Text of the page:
News Update


As a young twenty year old, I dreamt about what it would be like to work with AIM. Back then, it was Jay Jarboe leading the AIM program. Richard Rogers taught the class Scheme of Redemption, Cline Paden was chancellor of the Sunset School of Preaching, and I was preparing to go to the mission field. Of course, working with AIM was only a dream when I was twenty.

Last month, I had the pleasure of signing a contract with Sunset as the new AIM Care Counselor. What a joy that was to make it official and say that I am now a permanent part of this place that is Sunset. God has truly blessed me.
My role as AIM Care Counselor was defined within the contract given to me. To serve AIM students in Lubbock, on the field, and returning home. To provide sound advice and encouragement to those in need. To model Christ in my actions and words. These were all tasks given to me that challenge and excite me in my new role.

Please continue to keep this task in your prayers. Jessica and I are very excited about my new job. However, we realize just how overwhelmingly important the job is too. Your prayers are vital to this mission.


The Lord continues to bless us here with amazing connections and relationships. This last month, Jessica and I watched four individuals very special to us graduate the AIM program. Why are they so special to us? Because of our connection to them in various times in our life.

I’ll never forget the victory we had as missionaries in Mexico. It was such a joy to baptize a family into Christ. Now, to see one of those family members become a missionary, this is indeed something to celebrate. What a blessing to see Evelyn graduate from AIM.

Again, who would have thought that we would witness Nick from Shawnee, Rafael from Leon, Mexico, or Shae Baker my little cousin (and former flower girl), graduate as missionaries? And yet, this is the blessing of service in the kingdom. In all these connections (and so many more), God is indeed multiplying our ministry.


It’s not just a term for NCAA college basketball. Around these parts, March is a crazy month for many reasons. Between welcoming back the graduates off the field, hosting reentry for students going through culture shock, having Camp Adventure for future students, and heading to the Tulsa workshop, there is a lot going on. Still, we managed to get it all finished and wrap up March Madness smoothly. Alls well that ends well as they say. March ended on a very high note.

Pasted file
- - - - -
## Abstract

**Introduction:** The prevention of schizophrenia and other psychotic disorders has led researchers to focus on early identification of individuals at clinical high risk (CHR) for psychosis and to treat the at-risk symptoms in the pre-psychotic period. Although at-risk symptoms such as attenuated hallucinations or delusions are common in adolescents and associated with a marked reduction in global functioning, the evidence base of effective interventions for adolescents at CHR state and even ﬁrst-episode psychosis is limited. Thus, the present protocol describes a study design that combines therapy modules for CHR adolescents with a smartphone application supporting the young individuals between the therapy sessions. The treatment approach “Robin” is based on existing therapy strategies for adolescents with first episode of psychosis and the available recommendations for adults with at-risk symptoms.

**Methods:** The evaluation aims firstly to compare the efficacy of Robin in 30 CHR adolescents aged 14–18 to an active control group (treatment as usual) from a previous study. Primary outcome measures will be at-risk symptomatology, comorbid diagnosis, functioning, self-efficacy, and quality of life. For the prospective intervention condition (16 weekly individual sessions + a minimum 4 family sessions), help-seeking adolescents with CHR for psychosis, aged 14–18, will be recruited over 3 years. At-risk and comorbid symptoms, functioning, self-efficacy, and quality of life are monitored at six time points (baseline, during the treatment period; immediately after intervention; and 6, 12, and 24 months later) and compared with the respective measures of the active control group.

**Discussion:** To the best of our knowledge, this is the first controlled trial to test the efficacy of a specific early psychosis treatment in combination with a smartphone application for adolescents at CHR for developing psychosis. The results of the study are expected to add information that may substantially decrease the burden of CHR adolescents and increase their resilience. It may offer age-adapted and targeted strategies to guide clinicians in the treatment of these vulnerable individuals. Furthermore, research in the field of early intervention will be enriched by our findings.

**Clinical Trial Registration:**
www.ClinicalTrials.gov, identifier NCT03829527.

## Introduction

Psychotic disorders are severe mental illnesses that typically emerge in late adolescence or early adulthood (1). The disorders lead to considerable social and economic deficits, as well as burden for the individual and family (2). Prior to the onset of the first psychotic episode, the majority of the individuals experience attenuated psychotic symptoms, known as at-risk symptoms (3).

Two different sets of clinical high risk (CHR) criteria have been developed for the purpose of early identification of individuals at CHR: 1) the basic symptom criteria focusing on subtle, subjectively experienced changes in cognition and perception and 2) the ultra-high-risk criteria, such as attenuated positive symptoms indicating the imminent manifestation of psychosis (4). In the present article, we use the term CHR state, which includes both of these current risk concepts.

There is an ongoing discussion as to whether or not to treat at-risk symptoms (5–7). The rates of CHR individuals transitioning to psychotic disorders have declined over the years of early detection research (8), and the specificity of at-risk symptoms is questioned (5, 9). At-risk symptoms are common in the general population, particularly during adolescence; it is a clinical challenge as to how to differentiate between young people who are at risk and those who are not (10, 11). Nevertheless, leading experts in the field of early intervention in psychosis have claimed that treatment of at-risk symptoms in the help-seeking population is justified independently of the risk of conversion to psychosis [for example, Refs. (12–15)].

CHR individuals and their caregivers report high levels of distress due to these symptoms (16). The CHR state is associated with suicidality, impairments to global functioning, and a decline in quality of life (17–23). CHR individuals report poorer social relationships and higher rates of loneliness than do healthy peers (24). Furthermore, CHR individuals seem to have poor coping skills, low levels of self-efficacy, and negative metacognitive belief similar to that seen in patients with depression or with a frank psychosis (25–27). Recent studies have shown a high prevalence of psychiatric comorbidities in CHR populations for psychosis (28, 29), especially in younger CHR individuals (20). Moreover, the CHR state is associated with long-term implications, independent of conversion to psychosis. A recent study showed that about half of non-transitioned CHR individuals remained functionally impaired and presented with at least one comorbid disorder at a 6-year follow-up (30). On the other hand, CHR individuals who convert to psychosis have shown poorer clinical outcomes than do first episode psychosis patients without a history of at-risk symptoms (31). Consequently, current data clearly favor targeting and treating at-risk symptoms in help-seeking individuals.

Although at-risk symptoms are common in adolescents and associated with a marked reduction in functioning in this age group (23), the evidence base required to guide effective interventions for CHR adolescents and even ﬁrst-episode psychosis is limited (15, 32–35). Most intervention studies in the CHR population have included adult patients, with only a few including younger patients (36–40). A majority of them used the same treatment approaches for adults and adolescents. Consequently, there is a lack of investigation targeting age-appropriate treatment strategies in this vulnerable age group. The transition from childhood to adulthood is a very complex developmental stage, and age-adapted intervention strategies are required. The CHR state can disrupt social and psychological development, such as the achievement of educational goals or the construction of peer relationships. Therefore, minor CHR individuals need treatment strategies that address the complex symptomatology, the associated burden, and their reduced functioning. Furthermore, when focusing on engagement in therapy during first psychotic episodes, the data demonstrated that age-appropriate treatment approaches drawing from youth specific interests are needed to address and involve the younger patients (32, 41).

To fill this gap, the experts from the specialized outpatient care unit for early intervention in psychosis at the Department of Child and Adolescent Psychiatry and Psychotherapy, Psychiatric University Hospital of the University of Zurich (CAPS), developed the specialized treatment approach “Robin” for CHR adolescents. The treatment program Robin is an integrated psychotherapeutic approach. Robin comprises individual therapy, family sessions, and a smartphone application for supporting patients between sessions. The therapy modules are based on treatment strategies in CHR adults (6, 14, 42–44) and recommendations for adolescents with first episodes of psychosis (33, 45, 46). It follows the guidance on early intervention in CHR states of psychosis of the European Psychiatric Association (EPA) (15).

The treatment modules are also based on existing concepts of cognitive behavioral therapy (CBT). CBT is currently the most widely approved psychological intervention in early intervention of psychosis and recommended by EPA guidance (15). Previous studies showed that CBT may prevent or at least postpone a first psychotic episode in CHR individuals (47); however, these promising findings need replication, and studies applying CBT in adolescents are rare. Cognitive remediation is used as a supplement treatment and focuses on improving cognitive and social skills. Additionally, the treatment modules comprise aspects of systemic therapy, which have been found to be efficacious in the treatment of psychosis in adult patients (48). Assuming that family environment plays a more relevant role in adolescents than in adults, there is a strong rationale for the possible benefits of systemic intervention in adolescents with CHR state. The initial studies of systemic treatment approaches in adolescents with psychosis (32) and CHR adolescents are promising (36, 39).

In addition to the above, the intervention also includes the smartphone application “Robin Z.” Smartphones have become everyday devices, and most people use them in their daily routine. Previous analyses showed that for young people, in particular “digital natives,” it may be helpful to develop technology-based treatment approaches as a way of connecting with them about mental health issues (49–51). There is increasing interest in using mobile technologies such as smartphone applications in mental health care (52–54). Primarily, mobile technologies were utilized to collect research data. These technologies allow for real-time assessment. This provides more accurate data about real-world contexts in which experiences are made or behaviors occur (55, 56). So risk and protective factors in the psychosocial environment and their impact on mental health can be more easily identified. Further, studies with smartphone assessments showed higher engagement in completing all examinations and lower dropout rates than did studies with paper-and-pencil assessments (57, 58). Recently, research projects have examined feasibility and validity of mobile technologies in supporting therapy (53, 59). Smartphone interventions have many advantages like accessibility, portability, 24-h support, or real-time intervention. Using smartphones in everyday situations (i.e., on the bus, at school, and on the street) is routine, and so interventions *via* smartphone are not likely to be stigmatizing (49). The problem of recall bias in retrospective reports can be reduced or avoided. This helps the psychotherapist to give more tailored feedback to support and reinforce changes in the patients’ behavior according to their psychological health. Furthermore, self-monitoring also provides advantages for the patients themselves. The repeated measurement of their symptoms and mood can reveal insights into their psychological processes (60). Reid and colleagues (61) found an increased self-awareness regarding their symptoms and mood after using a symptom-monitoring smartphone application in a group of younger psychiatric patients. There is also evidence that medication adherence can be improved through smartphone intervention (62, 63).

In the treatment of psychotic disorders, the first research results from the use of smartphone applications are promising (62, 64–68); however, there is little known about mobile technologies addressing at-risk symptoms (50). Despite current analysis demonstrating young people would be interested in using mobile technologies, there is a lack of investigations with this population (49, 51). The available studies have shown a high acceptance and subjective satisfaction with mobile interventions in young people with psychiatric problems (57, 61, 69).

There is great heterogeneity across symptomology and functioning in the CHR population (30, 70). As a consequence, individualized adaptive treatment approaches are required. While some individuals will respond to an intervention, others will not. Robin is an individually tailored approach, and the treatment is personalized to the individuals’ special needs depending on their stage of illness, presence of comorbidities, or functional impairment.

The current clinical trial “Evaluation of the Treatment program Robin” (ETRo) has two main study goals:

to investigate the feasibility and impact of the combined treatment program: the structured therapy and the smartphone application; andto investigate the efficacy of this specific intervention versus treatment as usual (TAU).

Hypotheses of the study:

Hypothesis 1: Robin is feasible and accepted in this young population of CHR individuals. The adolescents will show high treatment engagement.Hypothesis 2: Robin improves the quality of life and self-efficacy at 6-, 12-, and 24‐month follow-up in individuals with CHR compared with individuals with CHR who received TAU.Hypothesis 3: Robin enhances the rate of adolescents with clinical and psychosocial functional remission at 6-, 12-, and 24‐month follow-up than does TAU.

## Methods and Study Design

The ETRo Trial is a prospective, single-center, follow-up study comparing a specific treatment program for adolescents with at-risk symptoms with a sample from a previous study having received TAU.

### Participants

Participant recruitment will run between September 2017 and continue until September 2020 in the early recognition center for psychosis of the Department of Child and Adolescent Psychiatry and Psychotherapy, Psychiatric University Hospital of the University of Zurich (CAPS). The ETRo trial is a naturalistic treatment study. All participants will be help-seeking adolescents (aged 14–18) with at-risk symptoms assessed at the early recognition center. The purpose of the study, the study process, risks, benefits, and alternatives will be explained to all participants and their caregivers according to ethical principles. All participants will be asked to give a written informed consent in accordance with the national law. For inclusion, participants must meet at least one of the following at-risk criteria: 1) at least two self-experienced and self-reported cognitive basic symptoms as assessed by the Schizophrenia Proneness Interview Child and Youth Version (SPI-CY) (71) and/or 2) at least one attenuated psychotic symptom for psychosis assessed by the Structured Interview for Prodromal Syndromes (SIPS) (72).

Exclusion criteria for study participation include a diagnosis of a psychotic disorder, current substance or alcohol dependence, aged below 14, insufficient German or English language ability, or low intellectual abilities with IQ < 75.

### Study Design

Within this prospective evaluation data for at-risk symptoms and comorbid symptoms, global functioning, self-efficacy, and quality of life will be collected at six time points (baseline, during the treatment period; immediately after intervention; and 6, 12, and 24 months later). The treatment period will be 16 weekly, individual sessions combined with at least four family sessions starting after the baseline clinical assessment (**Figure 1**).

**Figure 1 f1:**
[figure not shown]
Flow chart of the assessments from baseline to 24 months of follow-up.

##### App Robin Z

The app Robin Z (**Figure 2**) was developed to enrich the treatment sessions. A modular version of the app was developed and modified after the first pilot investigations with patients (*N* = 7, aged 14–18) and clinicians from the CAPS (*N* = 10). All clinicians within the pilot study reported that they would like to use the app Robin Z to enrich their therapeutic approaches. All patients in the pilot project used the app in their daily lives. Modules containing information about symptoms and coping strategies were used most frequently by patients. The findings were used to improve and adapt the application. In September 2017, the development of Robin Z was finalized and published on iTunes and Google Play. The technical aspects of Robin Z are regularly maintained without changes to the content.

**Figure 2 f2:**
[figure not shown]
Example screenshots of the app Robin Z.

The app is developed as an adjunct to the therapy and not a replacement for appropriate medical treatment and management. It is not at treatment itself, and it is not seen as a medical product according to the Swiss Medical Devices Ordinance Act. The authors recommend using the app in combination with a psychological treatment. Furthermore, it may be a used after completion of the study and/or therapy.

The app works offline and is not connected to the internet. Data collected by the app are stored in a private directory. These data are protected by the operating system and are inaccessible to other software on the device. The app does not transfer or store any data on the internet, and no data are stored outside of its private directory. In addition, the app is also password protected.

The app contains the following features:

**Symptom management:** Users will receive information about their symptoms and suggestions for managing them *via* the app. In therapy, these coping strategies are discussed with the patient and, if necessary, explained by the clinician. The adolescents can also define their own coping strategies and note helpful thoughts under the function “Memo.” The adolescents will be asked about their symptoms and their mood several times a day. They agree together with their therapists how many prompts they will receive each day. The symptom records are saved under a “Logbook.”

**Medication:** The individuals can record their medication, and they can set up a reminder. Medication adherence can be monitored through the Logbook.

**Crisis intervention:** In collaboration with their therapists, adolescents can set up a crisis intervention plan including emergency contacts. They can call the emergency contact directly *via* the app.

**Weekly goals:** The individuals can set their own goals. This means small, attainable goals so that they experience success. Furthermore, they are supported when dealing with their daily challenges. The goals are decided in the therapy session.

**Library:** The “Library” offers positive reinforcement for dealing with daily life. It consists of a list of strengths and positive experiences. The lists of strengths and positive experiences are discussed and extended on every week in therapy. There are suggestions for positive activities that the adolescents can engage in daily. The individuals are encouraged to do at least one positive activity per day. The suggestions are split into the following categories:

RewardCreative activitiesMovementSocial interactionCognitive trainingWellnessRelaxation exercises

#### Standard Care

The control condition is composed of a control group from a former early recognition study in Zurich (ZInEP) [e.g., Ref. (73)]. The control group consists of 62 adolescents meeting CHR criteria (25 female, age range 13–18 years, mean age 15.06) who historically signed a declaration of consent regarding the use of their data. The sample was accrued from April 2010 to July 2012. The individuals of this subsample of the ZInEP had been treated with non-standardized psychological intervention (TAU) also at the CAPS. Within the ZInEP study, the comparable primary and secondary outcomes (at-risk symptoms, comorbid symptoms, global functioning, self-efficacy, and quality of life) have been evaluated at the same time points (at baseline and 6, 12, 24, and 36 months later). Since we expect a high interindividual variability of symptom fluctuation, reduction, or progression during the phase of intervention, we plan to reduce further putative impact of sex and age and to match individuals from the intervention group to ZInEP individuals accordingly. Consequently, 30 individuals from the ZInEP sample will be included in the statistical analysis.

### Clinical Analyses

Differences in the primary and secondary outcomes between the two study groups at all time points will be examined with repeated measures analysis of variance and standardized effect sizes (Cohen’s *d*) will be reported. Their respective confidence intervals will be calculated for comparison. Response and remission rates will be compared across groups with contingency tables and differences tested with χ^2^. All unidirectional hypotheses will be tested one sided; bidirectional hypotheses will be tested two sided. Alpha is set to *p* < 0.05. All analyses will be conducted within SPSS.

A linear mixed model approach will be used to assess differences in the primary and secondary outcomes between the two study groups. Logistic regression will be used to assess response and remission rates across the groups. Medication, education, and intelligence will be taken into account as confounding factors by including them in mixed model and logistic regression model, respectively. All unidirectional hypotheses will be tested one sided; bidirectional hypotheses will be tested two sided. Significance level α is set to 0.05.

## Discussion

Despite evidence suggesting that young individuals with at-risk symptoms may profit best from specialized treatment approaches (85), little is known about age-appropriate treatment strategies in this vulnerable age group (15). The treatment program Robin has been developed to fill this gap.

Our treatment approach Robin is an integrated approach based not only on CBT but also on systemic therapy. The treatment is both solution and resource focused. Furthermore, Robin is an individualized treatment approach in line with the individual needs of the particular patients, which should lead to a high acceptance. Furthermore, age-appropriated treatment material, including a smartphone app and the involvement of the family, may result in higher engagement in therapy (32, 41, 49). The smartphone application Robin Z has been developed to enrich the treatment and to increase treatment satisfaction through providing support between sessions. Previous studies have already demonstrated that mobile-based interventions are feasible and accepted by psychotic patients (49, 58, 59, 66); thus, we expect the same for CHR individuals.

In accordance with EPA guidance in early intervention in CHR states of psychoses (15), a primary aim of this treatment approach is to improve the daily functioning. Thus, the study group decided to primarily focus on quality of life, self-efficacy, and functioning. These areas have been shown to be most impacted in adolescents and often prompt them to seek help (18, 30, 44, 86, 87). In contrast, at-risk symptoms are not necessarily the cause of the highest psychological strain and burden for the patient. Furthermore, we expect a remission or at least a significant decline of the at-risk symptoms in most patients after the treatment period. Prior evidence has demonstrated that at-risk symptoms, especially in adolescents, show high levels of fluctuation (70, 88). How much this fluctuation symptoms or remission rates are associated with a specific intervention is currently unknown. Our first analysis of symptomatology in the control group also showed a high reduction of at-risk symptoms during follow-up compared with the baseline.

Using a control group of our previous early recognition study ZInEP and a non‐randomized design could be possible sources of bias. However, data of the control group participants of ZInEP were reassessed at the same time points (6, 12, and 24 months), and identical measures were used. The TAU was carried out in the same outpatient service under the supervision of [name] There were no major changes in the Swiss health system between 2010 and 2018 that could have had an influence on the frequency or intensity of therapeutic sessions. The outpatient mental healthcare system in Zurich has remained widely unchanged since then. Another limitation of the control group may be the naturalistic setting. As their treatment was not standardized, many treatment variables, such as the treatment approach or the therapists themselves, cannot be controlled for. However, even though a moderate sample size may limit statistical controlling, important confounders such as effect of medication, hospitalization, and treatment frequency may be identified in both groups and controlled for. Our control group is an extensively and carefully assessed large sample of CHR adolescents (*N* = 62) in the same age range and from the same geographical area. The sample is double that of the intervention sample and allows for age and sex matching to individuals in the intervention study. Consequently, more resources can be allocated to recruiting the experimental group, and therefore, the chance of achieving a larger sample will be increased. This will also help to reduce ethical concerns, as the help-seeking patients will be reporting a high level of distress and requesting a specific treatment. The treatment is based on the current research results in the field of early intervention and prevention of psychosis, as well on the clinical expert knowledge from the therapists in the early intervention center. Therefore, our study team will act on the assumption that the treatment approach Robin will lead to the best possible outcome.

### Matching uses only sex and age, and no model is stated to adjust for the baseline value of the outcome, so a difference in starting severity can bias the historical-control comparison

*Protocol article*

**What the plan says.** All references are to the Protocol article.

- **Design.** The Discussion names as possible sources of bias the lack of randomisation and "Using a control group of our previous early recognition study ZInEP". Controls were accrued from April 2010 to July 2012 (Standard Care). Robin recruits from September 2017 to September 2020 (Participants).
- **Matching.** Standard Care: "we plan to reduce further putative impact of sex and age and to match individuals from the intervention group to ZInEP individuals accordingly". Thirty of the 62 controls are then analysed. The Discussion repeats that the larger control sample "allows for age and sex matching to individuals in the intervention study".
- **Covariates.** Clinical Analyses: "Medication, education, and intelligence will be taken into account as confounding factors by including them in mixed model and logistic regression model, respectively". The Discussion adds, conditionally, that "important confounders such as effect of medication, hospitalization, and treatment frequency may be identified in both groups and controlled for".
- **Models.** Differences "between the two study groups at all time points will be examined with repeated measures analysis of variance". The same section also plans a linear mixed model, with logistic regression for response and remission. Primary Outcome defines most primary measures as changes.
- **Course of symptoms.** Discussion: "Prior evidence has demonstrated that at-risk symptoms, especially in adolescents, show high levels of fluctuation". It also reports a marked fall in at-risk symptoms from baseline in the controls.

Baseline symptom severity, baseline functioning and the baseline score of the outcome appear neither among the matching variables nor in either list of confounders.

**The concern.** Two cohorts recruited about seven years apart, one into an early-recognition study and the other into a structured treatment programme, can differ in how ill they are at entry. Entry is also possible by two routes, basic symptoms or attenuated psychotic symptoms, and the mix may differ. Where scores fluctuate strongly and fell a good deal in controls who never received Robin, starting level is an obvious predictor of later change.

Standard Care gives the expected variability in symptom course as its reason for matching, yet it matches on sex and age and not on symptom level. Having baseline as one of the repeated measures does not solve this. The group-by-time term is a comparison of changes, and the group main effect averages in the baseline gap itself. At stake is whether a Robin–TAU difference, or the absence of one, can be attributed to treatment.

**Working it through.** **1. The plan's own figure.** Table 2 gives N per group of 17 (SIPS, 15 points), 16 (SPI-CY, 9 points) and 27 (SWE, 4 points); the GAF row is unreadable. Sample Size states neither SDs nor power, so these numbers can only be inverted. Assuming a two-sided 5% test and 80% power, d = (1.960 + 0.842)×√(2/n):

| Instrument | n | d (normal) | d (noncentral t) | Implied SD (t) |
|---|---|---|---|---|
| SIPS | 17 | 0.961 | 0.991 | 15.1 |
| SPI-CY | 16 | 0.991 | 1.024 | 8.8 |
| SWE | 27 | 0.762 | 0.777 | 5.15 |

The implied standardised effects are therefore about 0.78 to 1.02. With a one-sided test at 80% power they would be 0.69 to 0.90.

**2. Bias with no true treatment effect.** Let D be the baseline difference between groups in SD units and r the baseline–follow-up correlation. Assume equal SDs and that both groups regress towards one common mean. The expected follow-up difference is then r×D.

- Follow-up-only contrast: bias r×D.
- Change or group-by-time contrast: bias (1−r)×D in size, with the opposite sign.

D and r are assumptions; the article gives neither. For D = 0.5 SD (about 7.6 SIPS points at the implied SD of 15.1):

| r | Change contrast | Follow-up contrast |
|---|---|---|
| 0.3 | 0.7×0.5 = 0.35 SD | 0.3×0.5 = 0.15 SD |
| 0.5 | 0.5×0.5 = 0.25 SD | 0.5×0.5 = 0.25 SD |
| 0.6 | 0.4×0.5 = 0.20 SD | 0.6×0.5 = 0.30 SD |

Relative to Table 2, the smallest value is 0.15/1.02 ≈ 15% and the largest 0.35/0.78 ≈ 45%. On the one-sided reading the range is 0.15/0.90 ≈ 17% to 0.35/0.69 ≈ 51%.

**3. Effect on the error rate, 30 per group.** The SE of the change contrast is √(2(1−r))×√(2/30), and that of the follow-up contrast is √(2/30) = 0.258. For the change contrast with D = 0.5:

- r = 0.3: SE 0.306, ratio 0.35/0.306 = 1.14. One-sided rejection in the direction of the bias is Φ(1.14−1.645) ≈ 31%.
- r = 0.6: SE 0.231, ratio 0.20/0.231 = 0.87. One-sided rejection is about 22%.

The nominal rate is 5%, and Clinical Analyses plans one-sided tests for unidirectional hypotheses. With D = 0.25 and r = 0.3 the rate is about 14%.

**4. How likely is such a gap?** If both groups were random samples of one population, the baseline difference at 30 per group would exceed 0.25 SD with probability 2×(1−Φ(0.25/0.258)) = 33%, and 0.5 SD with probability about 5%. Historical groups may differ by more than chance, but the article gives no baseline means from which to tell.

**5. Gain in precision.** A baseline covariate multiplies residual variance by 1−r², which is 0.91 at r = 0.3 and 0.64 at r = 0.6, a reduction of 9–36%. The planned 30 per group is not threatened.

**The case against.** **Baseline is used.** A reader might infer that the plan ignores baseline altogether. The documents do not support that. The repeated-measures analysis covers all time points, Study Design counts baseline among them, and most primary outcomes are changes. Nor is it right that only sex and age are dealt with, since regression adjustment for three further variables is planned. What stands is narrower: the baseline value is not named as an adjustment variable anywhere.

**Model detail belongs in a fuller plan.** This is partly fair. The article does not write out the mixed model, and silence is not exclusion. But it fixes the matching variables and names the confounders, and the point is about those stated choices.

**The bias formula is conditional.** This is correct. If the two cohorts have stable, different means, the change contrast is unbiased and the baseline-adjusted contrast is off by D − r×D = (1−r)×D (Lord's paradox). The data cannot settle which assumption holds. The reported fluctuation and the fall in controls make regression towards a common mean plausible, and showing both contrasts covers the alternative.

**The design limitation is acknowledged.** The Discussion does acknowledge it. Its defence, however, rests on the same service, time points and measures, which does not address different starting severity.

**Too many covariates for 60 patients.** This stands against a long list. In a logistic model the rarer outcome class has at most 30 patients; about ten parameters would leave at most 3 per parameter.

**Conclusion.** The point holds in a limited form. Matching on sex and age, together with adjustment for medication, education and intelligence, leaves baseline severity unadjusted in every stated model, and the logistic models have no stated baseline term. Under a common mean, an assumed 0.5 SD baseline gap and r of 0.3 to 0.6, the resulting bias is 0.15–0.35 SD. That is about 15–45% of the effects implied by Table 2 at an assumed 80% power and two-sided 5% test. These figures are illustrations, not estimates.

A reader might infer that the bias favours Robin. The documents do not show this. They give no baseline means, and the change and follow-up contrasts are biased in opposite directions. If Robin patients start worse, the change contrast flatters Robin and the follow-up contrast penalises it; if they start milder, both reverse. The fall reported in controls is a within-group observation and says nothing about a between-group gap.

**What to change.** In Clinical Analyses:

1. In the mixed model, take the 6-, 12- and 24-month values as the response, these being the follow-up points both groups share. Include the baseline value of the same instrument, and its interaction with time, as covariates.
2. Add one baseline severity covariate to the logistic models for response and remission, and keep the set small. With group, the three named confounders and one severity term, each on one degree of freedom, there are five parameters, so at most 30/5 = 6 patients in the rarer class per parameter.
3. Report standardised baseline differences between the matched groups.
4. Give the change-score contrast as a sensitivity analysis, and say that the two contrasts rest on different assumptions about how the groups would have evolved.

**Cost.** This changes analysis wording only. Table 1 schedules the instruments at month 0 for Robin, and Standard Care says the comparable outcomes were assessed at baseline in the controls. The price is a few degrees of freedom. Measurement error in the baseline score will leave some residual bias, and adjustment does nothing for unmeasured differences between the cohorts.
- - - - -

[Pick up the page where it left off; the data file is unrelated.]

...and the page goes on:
First Johnson AIM CARE Newsletter

It has been a great first month here and we are excited to share all that God is doing in Lubbock. Thank you for your partnership in our ministry.
Chris and Jessica Johnson

Finally In Lubbock

It took us until February 1st to make it to Texas; still, after months of planning, packing, and preparing… we have actually arrived! I (Chris) spent most of January in Lubbock without the family, while Jessica prepared for the move. Then, I traveled to Oklahoma, where we packed up the house and boxed up a 26 ft. Penske truck. The move was easy with the help of a few of our good Lakeview friends who decided to make the road trip with us. All in all, it was a great little adventure heading back to the Panhandle of Texas.

Of course, with any move there are challenges. In our case, the biggest obstacle is the fact that we have yet to sell our Oklahoma home. The walls are painted, the ceiling fans are dusted, and everything is in order. The only problem is that no buyers are to be found! Please pray for this need we have right now. Our house selling is the most important step that can be made right now. Until it sells, we will still be stuck in transition. However, we know that the Lord is in control and has this need figured out. We anticipate eagerly seeing the answers to this challenge we currently have. More than that though, we look forward to seeing more exciting ministry opportunities in Lubbock.

All Things Work Together

Jessica and I have been asking ourselves for the last few weeks about how this new work will fit together with some of the other ministries we have been involved in. We ask, “How did Mexico prepare us for working with AIM? What role did Lakeview play in contributing to our ministry in Lubbock?” The answers to those questions have already come our way.

When working in Shawnee, I met Baron Staggs.I had known of Baron for years, as he was the younger brother to one of our apprentice missionaries in Mexico. Quickly I learned to love Baron as I enjoyed working with him for one week at Lakeview two years ago. Fast forward a couple of years and Baron and I are both living in Lubbock. Last week he asked if I would come study the Bible with one of his friends who had a few questions about God. Little did I know what God was doing. Just hours later and Baron’s friend was giving his life over to Christ! Yes, all things do work together for the good.

However, there have been many other examples of the pieces “falling together” in this new ministry. A few weeks ago, I opened up my office for the first time to the AIM students for counseling. As the doors opened, I had nearly a dozen apprentice missionaries flooding my office to discuss their needs. From 9:00 am to 4:30 pm, I had a steady stream of students throughout the day, coming to me for advice and counsel. It was overwhelming to say the least.

As the day was unfolding, I thought to myself, “What an amazing day. I hadn’t experienced anything like this since I was working in Bethel, counseling kids last year.” Then it dawned on me. God had used the last year at Bethel school to prepare me for working in Lubbock. God is indeed good!